Imagine if you no longer had the additional cost and complexity of connecting configurable and analog sensors, actuators and even RFID separately from the rest of your standard discrete I/O (inputs/outputs). Instead, you just plugged them in using standard low-cost 3 conductor cables with all your other discrete I/O into an I/O block. This is what the new industrial connectivity standard called IO-Link provides. This standard was started in Europe and is supported by most European controls and automation companies. Now it is gaining momentum here in North America, including products that now support IO-Link for Ethernet/IP networks. Many times when IO-Link is suggested for the first time, let alone IO-Link based RFID, thereaction is “I don’t want another bus system”. That’s where the misunderstanding can start. IO-Link is not a feildbus like DeviceNet or Profibus, nor an Ethernet based bus like Ethernet/IP. It is an open discrete connection standard (point to point) that allows the ability to communicate sensor, actuator or even RFID parameter and diagnostic data with standard UART protocol using 24V pulse modulation. In simpler terms, for the sake of this discussion you connect the RFID reader to a discrete I/O point on an IO-Link Master I/O block. That IO-Link block places the RFID reader’s data onto the bus. An example for Profibus is shown in the diagram to the left.
The benefit is that it allows the RFID reader to be treated like any other discrete device wiring wise. A conventional low-cost 3 wire discrete connection and cable is all that’s required to connect the reader for lengths up to 20 meters. The serial data is output on the standard signal line of the connection using 24V pulse modulation as shown in the illustration below.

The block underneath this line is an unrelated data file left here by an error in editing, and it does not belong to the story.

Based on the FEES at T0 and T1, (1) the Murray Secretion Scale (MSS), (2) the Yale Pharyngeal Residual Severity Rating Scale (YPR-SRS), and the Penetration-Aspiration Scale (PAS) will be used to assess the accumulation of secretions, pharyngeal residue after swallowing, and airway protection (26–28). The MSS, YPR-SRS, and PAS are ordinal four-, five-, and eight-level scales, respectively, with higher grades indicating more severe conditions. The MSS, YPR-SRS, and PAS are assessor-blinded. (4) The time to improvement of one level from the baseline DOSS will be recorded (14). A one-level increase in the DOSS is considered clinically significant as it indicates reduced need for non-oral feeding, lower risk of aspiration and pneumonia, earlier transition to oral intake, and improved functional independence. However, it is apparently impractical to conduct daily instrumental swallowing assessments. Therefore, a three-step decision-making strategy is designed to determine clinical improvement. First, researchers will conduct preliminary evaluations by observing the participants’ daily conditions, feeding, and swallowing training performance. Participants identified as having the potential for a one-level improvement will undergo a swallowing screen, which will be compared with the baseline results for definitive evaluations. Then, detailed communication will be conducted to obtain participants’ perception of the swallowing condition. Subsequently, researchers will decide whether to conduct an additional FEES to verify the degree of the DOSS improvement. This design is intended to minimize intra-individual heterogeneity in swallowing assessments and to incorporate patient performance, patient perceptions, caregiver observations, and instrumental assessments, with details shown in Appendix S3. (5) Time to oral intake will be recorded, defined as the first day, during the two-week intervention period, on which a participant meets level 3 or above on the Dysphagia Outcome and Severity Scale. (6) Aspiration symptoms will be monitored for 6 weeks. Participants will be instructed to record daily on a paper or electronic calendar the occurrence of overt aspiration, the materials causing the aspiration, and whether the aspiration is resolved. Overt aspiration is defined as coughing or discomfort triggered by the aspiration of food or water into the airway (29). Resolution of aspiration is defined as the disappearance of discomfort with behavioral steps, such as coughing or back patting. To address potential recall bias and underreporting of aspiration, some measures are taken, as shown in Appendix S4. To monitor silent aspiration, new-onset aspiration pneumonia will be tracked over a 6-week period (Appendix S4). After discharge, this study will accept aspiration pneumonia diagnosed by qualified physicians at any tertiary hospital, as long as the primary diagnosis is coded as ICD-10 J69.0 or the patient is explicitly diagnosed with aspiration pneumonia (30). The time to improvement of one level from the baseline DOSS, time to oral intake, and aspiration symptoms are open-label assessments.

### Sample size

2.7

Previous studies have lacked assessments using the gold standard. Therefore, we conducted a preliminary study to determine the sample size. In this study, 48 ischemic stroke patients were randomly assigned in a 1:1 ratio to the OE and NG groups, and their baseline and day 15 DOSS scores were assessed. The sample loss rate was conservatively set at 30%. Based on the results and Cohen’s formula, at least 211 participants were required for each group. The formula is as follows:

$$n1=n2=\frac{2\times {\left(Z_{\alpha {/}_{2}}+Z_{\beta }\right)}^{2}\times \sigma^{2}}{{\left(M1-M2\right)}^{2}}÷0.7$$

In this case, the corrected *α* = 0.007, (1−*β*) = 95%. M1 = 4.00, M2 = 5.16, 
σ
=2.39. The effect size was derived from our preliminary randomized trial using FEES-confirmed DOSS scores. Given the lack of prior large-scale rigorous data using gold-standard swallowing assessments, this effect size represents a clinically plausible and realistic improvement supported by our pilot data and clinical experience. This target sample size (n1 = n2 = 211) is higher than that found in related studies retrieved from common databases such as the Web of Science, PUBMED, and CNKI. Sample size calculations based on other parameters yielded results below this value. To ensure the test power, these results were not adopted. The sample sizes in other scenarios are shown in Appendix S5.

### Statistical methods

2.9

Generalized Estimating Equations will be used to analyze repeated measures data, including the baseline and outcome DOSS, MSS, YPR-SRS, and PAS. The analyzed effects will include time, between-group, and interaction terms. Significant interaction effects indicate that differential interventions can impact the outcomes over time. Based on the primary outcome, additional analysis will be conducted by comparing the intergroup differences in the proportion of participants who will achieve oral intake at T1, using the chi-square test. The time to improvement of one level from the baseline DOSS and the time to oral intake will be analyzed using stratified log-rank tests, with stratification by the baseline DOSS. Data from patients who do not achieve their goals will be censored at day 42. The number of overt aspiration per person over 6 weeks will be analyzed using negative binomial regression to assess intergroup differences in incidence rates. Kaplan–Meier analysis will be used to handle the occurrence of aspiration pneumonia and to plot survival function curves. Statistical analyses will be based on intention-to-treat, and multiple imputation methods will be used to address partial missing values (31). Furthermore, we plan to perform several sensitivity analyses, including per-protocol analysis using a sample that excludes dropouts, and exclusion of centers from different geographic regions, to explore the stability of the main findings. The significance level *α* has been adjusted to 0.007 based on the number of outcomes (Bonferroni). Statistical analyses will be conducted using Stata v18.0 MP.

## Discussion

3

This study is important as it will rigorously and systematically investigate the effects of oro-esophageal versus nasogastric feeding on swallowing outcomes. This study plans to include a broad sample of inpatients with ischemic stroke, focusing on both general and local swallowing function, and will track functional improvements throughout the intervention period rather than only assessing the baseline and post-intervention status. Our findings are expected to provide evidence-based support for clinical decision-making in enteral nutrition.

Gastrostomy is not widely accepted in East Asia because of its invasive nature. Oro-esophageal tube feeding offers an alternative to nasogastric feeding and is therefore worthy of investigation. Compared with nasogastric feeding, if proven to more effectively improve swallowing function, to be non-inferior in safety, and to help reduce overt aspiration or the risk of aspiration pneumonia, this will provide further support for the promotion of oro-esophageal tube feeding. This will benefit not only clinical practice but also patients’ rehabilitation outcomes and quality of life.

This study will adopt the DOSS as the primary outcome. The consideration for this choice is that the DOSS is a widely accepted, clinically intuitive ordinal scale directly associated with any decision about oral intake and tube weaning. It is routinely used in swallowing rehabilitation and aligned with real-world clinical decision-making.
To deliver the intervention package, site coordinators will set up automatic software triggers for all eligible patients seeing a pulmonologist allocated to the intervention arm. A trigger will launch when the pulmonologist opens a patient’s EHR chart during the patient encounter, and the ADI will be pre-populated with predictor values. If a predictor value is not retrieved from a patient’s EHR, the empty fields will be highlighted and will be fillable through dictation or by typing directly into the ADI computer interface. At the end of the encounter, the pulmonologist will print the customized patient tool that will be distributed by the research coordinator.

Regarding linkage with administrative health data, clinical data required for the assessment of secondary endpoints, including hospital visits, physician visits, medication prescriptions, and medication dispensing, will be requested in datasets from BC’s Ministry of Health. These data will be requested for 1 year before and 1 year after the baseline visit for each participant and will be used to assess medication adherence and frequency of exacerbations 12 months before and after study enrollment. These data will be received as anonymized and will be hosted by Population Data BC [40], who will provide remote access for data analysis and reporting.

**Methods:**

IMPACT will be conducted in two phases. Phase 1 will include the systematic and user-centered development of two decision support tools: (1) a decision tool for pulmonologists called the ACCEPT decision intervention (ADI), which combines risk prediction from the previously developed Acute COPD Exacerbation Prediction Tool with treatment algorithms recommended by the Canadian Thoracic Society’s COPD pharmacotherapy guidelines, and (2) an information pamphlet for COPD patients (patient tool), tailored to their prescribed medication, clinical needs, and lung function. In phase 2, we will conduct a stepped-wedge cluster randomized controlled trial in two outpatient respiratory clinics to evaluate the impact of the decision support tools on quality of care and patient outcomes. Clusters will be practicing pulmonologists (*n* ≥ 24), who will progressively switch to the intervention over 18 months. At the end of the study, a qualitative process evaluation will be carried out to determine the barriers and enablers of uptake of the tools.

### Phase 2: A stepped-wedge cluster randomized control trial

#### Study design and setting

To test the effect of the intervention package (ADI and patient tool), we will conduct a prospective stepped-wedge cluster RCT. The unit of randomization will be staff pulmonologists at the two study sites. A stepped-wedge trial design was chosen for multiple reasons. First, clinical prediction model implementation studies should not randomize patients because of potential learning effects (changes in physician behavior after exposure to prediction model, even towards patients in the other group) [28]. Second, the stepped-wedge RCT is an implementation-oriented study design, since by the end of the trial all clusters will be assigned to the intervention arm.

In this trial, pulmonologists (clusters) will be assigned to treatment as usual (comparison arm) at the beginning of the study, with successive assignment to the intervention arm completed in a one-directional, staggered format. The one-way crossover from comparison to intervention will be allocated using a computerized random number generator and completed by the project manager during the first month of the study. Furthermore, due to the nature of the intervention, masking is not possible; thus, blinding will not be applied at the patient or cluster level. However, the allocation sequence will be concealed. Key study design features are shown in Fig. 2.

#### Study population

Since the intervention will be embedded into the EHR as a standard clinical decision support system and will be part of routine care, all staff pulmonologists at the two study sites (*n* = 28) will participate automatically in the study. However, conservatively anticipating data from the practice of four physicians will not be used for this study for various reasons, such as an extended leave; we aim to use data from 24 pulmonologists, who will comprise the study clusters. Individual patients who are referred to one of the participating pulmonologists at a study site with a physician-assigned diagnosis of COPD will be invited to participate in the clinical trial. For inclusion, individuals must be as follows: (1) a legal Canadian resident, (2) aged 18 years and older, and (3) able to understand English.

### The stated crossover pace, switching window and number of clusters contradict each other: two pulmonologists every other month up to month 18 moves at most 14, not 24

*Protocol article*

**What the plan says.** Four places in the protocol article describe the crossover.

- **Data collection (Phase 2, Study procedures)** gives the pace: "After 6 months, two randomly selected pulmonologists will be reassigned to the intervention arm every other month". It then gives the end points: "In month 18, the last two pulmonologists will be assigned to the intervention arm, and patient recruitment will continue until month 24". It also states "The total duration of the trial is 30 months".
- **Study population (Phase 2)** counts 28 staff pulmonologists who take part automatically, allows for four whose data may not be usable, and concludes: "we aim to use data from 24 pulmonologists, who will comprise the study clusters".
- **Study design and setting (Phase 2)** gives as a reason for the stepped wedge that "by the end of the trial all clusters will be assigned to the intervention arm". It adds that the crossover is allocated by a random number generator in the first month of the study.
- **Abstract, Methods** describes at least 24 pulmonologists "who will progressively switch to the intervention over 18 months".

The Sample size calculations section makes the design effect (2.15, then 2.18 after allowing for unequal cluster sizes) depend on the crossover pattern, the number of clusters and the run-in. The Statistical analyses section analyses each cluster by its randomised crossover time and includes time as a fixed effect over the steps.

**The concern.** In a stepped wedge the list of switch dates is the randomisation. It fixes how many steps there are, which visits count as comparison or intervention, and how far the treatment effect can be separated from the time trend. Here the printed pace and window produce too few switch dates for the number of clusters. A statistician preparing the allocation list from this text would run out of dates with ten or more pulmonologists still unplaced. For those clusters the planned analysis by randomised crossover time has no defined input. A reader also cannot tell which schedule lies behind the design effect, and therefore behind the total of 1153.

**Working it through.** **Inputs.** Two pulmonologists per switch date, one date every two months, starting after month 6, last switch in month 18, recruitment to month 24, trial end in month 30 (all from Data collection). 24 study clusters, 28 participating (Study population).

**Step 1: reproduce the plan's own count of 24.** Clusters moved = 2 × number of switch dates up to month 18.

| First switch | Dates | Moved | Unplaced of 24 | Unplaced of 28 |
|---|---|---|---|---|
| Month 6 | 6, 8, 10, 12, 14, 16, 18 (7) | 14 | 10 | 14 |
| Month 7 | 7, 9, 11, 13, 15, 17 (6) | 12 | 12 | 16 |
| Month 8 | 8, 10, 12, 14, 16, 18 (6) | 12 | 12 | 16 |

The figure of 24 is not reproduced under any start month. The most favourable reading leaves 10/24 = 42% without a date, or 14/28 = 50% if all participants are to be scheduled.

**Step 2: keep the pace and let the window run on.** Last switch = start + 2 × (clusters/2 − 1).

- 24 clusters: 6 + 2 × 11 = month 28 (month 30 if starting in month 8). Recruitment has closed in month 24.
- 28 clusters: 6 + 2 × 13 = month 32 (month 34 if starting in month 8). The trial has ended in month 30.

This also means that you can mix other devices, including analog devices, using the same method. This has several other benefits to it, including a major simplification of the topology, the ability to run multiple RFID readers off a single I/O block and it can translate into a significant cost savings in price per reader and wiring.
Another great quality is that the RFID reader’s data is handled in the same manner as though the reader were directly connected to the PLC on a bus, but without any special dedicated wiring. Because the reader is located like an I/O point on an I/O block, the data read from the tag is still sent to an input and output data memory defined in the PLC. The tag data is sent in frames based on the size of the memory block defined for the reader as a device. In an example, using Profibus and a Siemens S7 program, a GSD file is used to configure the IO-Link Master I/O block and the RFID reader is assigned a data module size of 8 bytes input and 8 bytes output. RFID tag data is then transferred using these 8 defined bytes to and from the reader not unlike a bus connected version.
So with the use of IO-Link, RFID readers can now be integrated into a discrete remote I/O scheme as though they were just another I/O device. Where’s the application benefit you might ask? Well for example, think about where bar code for industrial applications like pallet assembly is used. In many of these applications, wiring schemes using I/O blocks exist already making integration easier and lower cost then running new communication cables and drops. This also allows a more reliable, flexible and competitive cost solution to pallet based bar code because there is no need to run or maintain serial channels along the line at individual stations or at the PLC while gaining the greater reliability and longevity of RFID. If you’re interested in learning more about IO-Link and the vendors that support it, go to: http://www.io-link.com/en/index.php. For information about Balluff’s RFID products for IO-Link, see our web page at: www.balluff.com/io-link.